FANNIN (JENNIFER) VS. FANNIN (JOHN M.)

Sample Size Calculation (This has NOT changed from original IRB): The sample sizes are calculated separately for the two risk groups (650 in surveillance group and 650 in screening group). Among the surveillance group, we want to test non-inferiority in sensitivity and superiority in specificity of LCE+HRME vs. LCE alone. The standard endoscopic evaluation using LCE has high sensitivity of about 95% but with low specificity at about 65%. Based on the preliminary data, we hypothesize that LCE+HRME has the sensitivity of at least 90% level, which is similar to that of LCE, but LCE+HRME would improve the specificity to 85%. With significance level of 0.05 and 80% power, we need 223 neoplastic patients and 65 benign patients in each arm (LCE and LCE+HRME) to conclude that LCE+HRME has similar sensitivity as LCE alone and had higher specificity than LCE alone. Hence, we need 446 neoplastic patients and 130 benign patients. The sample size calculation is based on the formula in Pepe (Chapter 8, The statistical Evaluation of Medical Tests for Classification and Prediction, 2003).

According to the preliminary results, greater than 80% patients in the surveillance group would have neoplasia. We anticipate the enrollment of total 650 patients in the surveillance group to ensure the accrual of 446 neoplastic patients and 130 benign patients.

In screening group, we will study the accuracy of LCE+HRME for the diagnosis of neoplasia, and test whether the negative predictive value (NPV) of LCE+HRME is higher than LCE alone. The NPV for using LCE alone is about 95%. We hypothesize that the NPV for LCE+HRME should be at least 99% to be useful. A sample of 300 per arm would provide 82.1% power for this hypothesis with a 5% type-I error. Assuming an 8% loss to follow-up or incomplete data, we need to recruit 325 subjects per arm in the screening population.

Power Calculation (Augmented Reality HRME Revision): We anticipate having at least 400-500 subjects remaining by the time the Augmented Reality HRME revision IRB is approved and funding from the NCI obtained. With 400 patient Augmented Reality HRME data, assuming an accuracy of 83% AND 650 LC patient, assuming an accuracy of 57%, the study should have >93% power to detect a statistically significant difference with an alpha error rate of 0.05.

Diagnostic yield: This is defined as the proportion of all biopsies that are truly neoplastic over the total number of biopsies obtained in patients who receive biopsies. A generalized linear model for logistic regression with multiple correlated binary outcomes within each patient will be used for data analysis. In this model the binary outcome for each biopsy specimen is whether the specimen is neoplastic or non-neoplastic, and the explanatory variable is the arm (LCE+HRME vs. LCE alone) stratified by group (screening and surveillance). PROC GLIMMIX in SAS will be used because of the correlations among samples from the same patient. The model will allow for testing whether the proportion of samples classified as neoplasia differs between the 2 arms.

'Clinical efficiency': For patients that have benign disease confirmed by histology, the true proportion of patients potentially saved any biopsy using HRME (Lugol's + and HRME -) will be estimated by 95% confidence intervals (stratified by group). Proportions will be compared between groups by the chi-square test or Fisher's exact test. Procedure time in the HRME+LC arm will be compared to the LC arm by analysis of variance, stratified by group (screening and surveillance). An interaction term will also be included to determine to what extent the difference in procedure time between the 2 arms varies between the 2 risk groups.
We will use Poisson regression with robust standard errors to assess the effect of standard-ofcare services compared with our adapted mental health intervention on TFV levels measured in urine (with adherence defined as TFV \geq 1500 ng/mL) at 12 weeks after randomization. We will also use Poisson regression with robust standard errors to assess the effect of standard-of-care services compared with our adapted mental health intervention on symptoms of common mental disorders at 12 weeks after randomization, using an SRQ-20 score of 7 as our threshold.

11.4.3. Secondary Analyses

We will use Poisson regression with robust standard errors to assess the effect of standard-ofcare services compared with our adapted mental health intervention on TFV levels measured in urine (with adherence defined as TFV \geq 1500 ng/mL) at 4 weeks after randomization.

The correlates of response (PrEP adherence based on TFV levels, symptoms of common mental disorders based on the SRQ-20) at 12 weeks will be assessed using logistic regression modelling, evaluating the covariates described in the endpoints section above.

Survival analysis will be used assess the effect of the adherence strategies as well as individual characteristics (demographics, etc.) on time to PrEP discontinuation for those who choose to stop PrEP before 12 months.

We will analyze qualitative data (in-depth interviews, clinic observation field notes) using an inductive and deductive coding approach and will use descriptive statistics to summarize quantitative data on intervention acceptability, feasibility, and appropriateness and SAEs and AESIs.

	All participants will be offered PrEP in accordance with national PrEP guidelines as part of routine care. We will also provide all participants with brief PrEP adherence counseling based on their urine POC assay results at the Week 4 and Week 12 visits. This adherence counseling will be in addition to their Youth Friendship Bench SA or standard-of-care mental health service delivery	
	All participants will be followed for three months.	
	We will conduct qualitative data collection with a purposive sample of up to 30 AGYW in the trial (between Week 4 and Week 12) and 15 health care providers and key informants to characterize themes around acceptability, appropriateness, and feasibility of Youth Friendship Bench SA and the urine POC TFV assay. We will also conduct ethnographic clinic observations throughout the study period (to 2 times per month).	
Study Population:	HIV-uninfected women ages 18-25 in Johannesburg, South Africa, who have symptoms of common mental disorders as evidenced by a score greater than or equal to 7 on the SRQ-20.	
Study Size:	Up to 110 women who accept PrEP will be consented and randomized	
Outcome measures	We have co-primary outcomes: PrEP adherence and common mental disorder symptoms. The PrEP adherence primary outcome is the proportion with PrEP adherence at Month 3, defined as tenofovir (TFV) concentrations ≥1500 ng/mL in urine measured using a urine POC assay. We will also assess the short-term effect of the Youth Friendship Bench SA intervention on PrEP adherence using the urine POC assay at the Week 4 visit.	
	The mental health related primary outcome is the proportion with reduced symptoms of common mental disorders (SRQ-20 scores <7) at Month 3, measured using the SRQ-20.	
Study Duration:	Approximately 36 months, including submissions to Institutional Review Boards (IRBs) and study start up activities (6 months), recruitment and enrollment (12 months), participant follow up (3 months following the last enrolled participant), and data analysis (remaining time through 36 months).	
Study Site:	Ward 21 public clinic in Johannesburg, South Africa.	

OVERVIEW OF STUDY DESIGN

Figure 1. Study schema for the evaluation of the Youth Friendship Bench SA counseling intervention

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RENDERED: APRIL 26, 2013; 10:00 A.M. NOT TO BE PUBLISHED Commonwealth of Kentucky Court of Appeals NO. 2011-CA-002209-MR JENNIFER FANNIN v. APPELLANT APPEAL FROM GREENUP CIRCUIT COURT FAMILY COURT DIVISION HONORABLE DAVID D. FLATT, SPECIAL JUDGE ACTION NO. 11-CI-00345 JOHN M. FANNIN APPELLEE OPINION AFFIRMING IN PART, REVERSING IN PART, AND REMANDING ** ** ** ** ** BEFORE: CAPERTON, DIXON, AND TAYLOR, JUDGES. TAYLOR, JUDGE: Jennifer Fannin brings this appeal from an October 28, 2011, Findings of Fact, Conclusions of Law and Decree of Dissolution of Marriage rendered by the Greenup Circuit Court, Family Court Division (family court). We affirm in part, reverse in part, and remand. Jennifer and John Michael Fannin were married on September 26, 1981, and three children were born of the parties’ marriage.1 During the marriage, John worked for C & O Railways; Jennifer worked briefly but had not worked outside the home since 1988. The parties separated on July 9, 2010, and Jennifer filed a petition for dissolution of marriage on May 10, 2011. At the time of the dissolution proceeding, John was receiving a disability pension from the railroad in the net amount of $2,270.81 per month. Pursuant to the October 28, 2011, Findings of Fact, Conclusions of Law and Decree of Dissolution of Marriage, the parties were awarded joint custody of their seventeen year old daughter, and John was designated the primary custodian. Jennifer was ordered to pay child support of “$184.10 per month beginning September 1, 2011 and continuing until the minor child is 18 years old or graduates from high school.” The parties’ only substantial asset was their marital residence which was not encumbered by a mortgage.2 John was awarded the marital residence and ordered to secure financing to purchase Jennifer’s onehalf interest.3 John was also ordered to pay Jennifer maintenance of $550 per 1 The parties’ two oldest children were emancipated at the time of the dissolution of marriage proceeding. The remaining child was seventeen at the time the decree of dissolution was entered. 2 Evidence was presented that past due property taxes were owed on the marital residence and that there was a judgment lien against the residence. 3 The parties testified that the value of the marital residence was between $75,000 and $85,000. The family court ordered an appraisal, but at the time of the filing of the notice of appeal there was not an appraisal included in the record. -2- month until she received funds representing her share of the marital home or until she “either wins or is denied her social security.” This appeal follows. Jennifer contends that the family court erred as to the amount and duration of the maintenance award. Jennifer specifically contends that the award of maintenance should have been permanent and that the amount of maintenance awarded was inadequate. Kentucky Revised Statutes (KRS) 403.200(2) requires the family court to consider “all relevant factors” when determining the amount and duration of a maintenance award: (a) The financial resources of the party seeking maintenance, including marital property apportioned to him, and his ability to meet his needs independently, including the extent to which a provision for support of a child living with the party includes a sum for that party as custodian; (b) The time necessary to acquire sufficient education or training to enable the party seeking maintenance to find appropriate employment; (c) The standard of living established during the marriage; (d) The duration of the marriage; (e) The age, and the physical and emotional condition of the spouse seeking maintenance; and (f) The ability of the spouse from whom maintenance is sought to meet his needs while meeting those of the spouse seeking maintenance. In this Commonwealth, an award of maintenance is generally considered rehabilitative in nature and, thus, normally limited in duration. Leitsch v. Leitsch, -3- 839 S.W.2d 287 (Ky. App. 1992). Where rehabilitation is not possible, the statutory scheme operates to prevent a “‘drastic change’ in the standard of living” established during the marriage. Id. at 290 (citation omitted). And, it is axiomatic that the amount and duration of a maintenance award is within the sound discretion of the circuit court. Gentry v. Gentry, 798 S.W.2d 928 (Ky. 1990). And, an award of maintenance will not be reversed unless there is a clear abuse of discretion. Combs v. Combs, 622 S.W.2d 679 (Ky. App. 1981). In the case sub judice, the evidence indicates that the family court considered the relevant factors identified in KRS 403.200. Although the amount of marital property apportioned to Jennifer was modest, the circuit court awarded her a lump sum amount representing one-half of the value of the marital residence.4 Jennifer did testify she suffered from significant health issues that prevented her from working but failed to offer any medical evidence of same. Jennifer also testified that she had applied for social security disability benefits, but her request was denied. Jennifer stated that she was appealing the denial. Conversely, the record reflected that John received a disability pension benefit from the railroad in the net amount of $2,270.81 per month. John testified that he believed Jennifer was not working because she had a prescription drug addiction. John also testified that he was having a difficult time “making ends meet” but conceded that he could pay Jennifer maintenance of $450 per month. 4 There was evidence that the marital residence was valued between $75,000 to $85,000. -4- Under the circumstances of this case, we do not believe the family court abused its discretion by awarding Jennifer $550 per month in maintenance until she receives her lump sum payment representing her one-half interest in the residence or until she either receives or is denied disability benefits. Considering the modest standard of living established during the marriage, the lack of marital assets, and the minimal amount of John’s disability benefit, we are of the opinion that the amount and duration of the maintenance award was not an abuse of discretion. Jennifer next contends the family court erred by ordering the child support award retroactive to September 1, 2011. Jennifer argues that James did not file a motion for child support on September 1, 2011; thus, the retroactive award of child support from that date was erroneous. It is well-established that child support may only be made retroactive to the date of the filing of a motion for child support. See Giacalone v. Giacalone, 876 S.W.2d 616 (Ky. App. 1994). Given that John did not file a motion for temporary child support as permitted by KRS 403.160, we believe the family court erred by ordering the award of child support retroactive to September 1, 2011, and we reverse such award. Upon remand, the circuit court shall award child support to John effective from October 28, 2011. In sum, we hold that the family court properly awarded maintenance to Jennifer, but the family court erred by awarding child support retroactive to -5- September 1, 2011. Upon remand, the family court shall amend the effective date of its child support award to the date of the decree, October 28, 2011. For the foregoing reasons, the Order of the Greenup Circuit Court is affirmed in part, reversed in part, and remanded for proceedings consistent with this opinion. ALL CONCUR. BRIEF FOR APPELLANT: BRIEF FOR APPELLEE: Jeffrey D. Tatterson Russell, Kentucky Jeffrey D. Hensley Flatwoods, Kentucky -6-